Bernd Heinrich

Runner’s World just published what I think is a fascinating piece on 73-year-old ultrarunning legend Bernd Heinrich. He has been one of my heroes ever since I read Racing the Antelope (current title: Why We Run), which mixes chapters about his own training and the endurance exploits of various animals. Heinrich is a renowned scientist (behavioral ecologist, I believe) and applied his experimental and observational techniques to himself. For instance, nobody knew anything about recovery or fueling for multi-hour runs in those early days (and of course Gatorade and Gu didn’t exist), so he tested everything from beer to cranberry juice (his favorite), and even trained himself to be able to eat a complete steak dinner and immediately go for a long training run. Add to this his natural writing ability, and the extraordinary feats of some of the animals that he describes, and you have a compelling package.

The RW article summarizes some of this, and talks about his current rather eccentric life on a cabin in maine. I should say that I have also read one or two of his books about ravens (amazing birds, and long-time favorites of mine especially because of the link to Poe) but not yet his book on “bumblebee economics”!…

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Category: Running, Science

Publishing can be slow (take 2)

Almost three years ago I posted a brief note saying that a paper of mine had been published, which I had begun working on over 16 years earlier. A couple of years after I started working on that paper, I began a different project as part of my thesis in game theory. This one was about the effect of allowing renegotiation in repeated games: what would / should end up happening, if people suspect that even subgame perfect punishments may be noncredible in the first place? That paper has now been published, and you can read it here.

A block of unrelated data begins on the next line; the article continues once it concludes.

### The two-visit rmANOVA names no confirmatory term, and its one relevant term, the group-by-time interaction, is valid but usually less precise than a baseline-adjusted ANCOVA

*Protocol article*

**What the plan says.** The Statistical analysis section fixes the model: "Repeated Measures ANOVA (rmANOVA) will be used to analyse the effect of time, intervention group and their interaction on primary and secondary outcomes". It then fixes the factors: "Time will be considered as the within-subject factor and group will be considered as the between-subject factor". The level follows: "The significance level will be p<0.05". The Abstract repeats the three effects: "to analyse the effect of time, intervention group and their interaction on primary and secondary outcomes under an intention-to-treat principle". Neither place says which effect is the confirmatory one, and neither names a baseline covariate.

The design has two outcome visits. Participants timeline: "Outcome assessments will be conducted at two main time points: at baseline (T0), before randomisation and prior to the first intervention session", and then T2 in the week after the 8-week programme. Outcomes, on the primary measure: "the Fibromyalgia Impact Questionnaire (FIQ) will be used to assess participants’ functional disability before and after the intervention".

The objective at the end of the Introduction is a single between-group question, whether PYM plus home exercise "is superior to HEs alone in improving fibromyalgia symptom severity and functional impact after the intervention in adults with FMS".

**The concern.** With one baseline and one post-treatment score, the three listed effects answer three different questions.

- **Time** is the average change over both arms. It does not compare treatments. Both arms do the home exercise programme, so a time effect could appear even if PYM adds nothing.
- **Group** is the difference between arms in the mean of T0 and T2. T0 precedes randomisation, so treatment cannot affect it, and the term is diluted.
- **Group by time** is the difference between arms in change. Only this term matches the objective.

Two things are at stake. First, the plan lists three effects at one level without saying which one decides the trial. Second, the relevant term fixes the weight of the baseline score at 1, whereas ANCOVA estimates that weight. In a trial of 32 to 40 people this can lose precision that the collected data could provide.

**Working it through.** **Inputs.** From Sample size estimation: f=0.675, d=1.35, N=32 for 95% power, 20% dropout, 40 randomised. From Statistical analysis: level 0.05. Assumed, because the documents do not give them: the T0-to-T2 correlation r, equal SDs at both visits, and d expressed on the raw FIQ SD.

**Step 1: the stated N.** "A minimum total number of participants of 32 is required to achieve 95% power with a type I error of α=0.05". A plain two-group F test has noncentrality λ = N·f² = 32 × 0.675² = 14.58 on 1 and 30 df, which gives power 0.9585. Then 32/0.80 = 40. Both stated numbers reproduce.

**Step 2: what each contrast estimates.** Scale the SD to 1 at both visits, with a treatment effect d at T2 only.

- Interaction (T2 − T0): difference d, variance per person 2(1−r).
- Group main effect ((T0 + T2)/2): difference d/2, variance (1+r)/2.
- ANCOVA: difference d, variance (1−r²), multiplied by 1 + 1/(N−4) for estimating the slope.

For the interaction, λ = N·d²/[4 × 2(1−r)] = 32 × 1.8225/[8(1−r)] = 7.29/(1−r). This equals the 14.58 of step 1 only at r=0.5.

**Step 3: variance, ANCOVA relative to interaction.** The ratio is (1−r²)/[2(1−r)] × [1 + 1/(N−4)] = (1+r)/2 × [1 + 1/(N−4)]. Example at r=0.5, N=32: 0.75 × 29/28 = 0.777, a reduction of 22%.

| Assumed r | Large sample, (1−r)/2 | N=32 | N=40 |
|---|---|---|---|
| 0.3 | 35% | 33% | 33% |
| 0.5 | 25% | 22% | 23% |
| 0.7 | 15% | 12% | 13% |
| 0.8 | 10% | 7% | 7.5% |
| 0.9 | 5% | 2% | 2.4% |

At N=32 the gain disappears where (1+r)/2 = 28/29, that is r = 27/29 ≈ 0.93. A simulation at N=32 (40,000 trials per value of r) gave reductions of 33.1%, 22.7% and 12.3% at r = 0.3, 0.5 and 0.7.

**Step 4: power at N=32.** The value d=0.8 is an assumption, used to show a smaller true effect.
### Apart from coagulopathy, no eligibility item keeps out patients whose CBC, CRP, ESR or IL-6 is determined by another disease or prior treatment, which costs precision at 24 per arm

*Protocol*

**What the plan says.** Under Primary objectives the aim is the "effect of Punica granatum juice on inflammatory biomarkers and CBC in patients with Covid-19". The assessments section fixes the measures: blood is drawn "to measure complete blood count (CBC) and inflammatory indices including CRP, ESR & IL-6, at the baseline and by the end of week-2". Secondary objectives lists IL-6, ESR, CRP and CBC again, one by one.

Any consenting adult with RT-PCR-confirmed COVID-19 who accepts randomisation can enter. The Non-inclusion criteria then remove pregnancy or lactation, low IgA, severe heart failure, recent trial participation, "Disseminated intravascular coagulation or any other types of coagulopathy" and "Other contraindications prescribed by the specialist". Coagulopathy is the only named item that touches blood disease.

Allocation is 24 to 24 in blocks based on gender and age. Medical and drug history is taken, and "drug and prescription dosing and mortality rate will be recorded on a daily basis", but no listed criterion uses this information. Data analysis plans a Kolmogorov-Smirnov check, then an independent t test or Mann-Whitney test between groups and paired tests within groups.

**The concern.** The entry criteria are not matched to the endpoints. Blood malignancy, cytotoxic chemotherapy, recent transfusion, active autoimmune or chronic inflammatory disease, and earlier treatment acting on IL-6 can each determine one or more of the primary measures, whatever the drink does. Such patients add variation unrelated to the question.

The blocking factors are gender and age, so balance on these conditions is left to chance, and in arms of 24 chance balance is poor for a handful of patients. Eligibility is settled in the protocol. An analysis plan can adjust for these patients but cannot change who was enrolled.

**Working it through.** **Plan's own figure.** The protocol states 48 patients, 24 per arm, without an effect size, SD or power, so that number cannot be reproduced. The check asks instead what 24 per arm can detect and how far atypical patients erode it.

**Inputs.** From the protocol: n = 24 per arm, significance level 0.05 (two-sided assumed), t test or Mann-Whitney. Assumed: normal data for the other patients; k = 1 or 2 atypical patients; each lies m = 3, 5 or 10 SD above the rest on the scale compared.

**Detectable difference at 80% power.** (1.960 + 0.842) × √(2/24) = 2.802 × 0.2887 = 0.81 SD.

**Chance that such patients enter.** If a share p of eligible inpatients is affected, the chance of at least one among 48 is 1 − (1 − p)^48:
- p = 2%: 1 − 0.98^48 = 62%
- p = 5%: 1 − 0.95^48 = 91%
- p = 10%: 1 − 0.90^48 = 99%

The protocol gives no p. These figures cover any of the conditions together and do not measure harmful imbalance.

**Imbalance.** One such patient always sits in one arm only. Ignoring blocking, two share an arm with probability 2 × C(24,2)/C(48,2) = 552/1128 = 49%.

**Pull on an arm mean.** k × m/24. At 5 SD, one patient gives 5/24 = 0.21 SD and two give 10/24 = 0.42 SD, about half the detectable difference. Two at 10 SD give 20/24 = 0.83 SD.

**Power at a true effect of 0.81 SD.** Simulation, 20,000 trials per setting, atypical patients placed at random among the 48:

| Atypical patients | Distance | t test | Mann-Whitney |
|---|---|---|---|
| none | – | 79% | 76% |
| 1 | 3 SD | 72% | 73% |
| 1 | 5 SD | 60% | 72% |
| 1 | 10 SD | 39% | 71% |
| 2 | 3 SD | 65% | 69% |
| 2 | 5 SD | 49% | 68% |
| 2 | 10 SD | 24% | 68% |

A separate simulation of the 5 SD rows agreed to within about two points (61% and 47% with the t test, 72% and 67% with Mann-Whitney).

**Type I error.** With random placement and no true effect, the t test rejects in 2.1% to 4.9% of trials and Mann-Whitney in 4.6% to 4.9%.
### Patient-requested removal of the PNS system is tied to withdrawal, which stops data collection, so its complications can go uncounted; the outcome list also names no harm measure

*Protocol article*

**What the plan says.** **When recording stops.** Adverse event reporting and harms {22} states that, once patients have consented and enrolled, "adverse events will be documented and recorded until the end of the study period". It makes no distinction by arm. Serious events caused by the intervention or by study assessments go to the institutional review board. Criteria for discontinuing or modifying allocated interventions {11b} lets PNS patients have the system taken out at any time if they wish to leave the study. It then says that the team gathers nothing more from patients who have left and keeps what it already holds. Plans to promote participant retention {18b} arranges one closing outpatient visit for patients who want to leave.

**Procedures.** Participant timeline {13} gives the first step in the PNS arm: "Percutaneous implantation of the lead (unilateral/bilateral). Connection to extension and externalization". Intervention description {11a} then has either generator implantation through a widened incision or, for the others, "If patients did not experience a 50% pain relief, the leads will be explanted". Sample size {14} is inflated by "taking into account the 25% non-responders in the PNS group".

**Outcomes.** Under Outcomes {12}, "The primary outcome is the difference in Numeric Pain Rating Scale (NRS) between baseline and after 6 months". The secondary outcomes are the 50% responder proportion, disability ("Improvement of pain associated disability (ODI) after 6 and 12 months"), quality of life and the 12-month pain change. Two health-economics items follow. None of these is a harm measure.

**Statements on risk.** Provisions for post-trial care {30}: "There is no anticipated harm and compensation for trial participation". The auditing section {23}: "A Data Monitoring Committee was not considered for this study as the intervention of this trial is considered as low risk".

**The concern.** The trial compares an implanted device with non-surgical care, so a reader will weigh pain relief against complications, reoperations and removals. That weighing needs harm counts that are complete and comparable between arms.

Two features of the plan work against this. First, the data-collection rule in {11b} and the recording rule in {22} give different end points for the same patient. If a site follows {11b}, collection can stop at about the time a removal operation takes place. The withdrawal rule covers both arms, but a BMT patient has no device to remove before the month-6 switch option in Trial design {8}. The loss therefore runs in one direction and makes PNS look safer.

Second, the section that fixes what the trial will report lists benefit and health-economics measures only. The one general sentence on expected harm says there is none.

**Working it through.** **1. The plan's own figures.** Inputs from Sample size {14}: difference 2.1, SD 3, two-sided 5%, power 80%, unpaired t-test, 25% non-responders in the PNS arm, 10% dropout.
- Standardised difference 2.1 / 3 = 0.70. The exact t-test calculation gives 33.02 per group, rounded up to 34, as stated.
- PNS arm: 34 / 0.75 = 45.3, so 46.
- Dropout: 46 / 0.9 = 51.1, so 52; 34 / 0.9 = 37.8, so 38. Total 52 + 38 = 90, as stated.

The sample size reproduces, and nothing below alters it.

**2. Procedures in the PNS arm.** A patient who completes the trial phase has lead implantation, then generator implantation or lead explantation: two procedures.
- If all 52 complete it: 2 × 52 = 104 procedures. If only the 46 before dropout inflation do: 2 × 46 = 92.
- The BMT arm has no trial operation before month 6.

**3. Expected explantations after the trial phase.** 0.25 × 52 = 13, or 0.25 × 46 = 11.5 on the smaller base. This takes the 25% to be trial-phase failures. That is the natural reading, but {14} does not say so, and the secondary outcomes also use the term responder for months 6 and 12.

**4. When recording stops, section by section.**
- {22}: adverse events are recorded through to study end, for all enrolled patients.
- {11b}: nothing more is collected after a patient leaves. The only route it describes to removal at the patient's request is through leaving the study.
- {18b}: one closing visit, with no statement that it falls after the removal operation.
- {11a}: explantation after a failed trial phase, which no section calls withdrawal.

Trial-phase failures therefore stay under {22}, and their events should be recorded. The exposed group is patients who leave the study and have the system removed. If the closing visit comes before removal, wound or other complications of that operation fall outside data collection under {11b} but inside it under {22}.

Interestingly, the renegotiation idea came to me after I had worked on a model of communication in games, which suggested that players would generally be able to reach pareto improvements within the set of nash equilibria. That one ended up as chapter two of my thesis, which is now the only remaining unpublished chapter. So maybe I will eventually break my new record of 17 years!…

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[added: I checked my cv, and I believe the fastest is a paper in a medical journal that was probably under two years from start to finish, but there are several econ papers in the 3-year range so it's doable. On the other hand, I have several more in the 10+ range, which obviously says more about me than anything else. Most are about 5-6 years, as far as I can tell. That modal outcome probably constitutes ~3 years from original germination of the idea to fully polished paper, and another 2-3 years to get accepted at a journal and then to actually be published.]

Category: Research

Two thoughts on the olympics

Now that the Sochi games are done, here are a couple of finishing thoughts.

First on the medal count: Russia wins with 13 golds and 33 total medals, but who comes in second? Norway with 11 golds (but only 26 total), or the US with 28 total (but only 9 golds)? The international media always ranks countries according to the number of golds (then silver, then bronze), and this is in fact the official IOC protocol (and what google defaults to, for the record). The american media always ranks by total medals (with golds and then silvers as tie-breakers), which would in fact benefit the US in this case but obviously shouldn’t either help or hurt on average, so I don’t think it’s parochialism at work.